Category: Great Books

This cryptic thought is from Andrea Camilleri’s mystery The Shape of Water (or La Forma dell’Acqua in the original Italian). Since the concept is key to how Camilleri’s Inspector Montalbano unravels a suspected murder, I won’t reveal what it means, but it’s one example of the fascinating way this Sicilian author thinks. His characters are not only funny, smart, daring and charming but even philosophical.

cover, Italian edition of La Forma dell'AcquaAnother line I like from the book is, “At that moment, the studio door opened, and an angel appeared.” You might expect the tough cop Montalbano to have this thought about a beautiful woman (especially since he tends to meet lots of them), but the angel turns out to be a sensitive young man overwhelmed with grief for the victim in the story.

The book lovers on Bookflurries first led me to the Montalbano books and the TV series based on them. Figuring that the subtitled TV shows might help in my slow quest to learn Italian, I started watching them with Hubby and got hooked at the opening aerial views of hillside architecture in bella Sicilia. Hubby bought me La Forma dell’Acqua after I mentioned wanting to try reading the book in the original language.

Even with my limited fluency, stumbling through La Forma was a labor of love. Like Winnie in my own Italian-set mystery The Five-Day-Dig, I’m fascinated by language. It’s interesting to note that some English idioms translate almost word-for-word into Italian. Montalbano worries about dealing with someone “non avrebbe voluto spartirci il pane,” literally, with whom “he wouldn’t want to break bread.” And when a colleague he dislikes asks how he knew something unexpected, he says, “Mi l’ha detto il mio uccello,” the way we might say, “A little bird told me.”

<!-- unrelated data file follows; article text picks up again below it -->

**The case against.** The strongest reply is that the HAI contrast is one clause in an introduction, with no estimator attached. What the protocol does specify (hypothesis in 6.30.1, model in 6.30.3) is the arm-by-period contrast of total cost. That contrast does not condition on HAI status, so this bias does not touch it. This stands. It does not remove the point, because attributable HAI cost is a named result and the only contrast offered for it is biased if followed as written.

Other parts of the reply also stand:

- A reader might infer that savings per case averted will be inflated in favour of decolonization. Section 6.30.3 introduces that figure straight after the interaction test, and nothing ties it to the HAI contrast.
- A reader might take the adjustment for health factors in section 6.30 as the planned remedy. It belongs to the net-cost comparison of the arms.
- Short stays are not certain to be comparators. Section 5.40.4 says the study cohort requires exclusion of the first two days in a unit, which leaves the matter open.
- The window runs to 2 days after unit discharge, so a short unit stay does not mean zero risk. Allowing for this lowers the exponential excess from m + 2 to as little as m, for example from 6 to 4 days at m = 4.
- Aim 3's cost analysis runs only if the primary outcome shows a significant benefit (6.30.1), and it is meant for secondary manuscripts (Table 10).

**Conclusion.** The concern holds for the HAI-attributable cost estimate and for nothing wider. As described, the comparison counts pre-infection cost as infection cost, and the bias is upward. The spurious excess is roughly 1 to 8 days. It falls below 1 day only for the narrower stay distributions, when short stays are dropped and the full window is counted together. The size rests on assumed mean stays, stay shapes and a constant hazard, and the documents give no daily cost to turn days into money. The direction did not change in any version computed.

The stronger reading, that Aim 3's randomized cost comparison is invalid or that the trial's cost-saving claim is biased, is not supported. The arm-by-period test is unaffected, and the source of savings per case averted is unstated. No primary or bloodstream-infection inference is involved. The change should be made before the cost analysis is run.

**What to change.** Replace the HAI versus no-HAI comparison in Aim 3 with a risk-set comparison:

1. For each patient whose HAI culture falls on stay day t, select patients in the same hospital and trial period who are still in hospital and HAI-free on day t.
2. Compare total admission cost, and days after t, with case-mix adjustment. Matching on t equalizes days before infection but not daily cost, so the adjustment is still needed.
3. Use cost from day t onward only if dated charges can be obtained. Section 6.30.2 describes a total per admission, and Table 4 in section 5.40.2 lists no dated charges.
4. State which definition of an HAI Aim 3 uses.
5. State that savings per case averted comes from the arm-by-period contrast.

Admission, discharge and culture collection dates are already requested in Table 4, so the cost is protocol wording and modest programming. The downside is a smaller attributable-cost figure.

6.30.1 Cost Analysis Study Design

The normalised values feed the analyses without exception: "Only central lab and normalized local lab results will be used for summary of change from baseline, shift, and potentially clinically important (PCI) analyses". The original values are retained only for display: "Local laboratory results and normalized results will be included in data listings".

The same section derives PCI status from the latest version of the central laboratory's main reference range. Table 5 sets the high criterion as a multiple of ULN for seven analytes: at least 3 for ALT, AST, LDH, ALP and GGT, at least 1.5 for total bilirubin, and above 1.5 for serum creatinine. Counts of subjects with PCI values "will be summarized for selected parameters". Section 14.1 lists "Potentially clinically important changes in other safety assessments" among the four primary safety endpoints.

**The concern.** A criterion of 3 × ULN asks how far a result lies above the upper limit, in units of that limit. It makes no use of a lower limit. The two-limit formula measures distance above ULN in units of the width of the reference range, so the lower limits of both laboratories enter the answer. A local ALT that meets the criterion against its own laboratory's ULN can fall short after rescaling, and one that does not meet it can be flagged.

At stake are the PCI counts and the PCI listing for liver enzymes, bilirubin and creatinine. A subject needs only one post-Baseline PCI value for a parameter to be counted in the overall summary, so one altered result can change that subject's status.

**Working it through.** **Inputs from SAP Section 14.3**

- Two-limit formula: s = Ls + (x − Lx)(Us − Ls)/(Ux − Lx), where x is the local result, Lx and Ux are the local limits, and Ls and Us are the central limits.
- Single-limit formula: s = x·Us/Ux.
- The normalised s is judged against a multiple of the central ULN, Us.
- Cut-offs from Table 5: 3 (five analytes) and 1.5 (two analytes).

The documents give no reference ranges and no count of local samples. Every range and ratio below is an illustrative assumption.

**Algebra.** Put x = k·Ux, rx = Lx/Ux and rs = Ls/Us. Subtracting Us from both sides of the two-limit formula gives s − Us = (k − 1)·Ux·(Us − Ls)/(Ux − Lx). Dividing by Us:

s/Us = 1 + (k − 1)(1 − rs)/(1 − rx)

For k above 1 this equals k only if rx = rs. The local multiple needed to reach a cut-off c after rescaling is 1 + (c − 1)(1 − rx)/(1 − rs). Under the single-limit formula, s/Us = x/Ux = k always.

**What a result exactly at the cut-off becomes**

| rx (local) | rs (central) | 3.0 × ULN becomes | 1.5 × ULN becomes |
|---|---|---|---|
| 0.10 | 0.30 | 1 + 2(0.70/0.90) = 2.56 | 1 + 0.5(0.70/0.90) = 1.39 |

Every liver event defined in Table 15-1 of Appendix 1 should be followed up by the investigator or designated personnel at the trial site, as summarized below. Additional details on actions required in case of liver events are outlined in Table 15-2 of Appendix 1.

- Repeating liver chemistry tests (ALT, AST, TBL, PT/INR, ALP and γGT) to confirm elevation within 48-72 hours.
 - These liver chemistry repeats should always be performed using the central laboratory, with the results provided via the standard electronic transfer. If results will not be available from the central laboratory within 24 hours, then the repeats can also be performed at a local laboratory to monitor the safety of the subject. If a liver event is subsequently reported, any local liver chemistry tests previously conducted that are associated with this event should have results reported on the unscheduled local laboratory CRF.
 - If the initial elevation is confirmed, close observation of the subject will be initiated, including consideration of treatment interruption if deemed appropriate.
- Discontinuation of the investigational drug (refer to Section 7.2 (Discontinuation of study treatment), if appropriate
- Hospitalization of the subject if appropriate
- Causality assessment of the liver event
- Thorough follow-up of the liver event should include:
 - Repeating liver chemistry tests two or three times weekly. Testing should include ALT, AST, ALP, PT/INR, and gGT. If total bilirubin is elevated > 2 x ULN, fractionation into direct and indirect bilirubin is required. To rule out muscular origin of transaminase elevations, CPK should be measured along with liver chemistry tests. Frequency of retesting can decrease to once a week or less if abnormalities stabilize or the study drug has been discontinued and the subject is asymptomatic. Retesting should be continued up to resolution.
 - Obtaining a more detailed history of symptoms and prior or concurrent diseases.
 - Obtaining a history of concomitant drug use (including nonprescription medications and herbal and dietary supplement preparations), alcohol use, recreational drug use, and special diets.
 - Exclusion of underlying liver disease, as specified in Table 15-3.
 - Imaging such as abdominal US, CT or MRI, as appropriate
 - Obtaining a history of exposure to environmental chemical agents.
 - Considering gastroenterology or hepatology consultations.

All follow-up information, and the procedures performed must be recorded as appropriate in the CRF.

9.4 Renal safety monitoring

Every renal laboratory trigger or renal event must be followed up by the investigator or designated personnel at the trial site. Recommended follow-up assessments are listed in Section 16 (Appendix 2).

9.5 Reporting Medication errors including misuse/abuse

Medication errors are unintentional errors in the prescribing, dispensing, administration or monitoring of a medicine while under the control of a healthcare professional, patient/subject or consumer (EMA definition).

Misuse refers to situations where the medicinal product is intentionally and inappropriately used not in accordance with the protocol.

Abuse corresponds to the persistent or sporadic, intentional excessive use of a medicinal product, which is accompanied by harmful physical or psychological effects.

Loved both the book (linked above) and the TV version. The episode isn’t currently available for video streaming on Amazon (even though it’s listed here), but you can get it on DVD with two other episodes here.

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The Die Is Cast

Do you ever notice a motif running through your life? A few years ago, Hubby had to work a trade show in Las Vegas. Around the same time, we saw the remake of Casino Royale, set partly in Monte Carlo. And I read George Eliot’s book, Daniel Deronda.

Now, I’m not a gambler. There are a few things I’ll take a leap of faith for — love is one — but very few. Daniel Deronda opens in a casino, where Daniel watches a beautiful young woman playing deep and winning. She’s a gambler. Is he?

The other rival for his heart is very different. She has an unwavering course laid out for her life. Which one of them will Daniel end up with? My hopes for him varied as I read the book, as if I were living his dilemma.

Of course, I’m not going to spoil the ending for you. I’ll just say that in the end, I felt that Daniel deserved something more.

Fascinating book, though, and I really enjoyed it. For a discussion about Judaism and Zionism in the story, see this Guardian books blog post.

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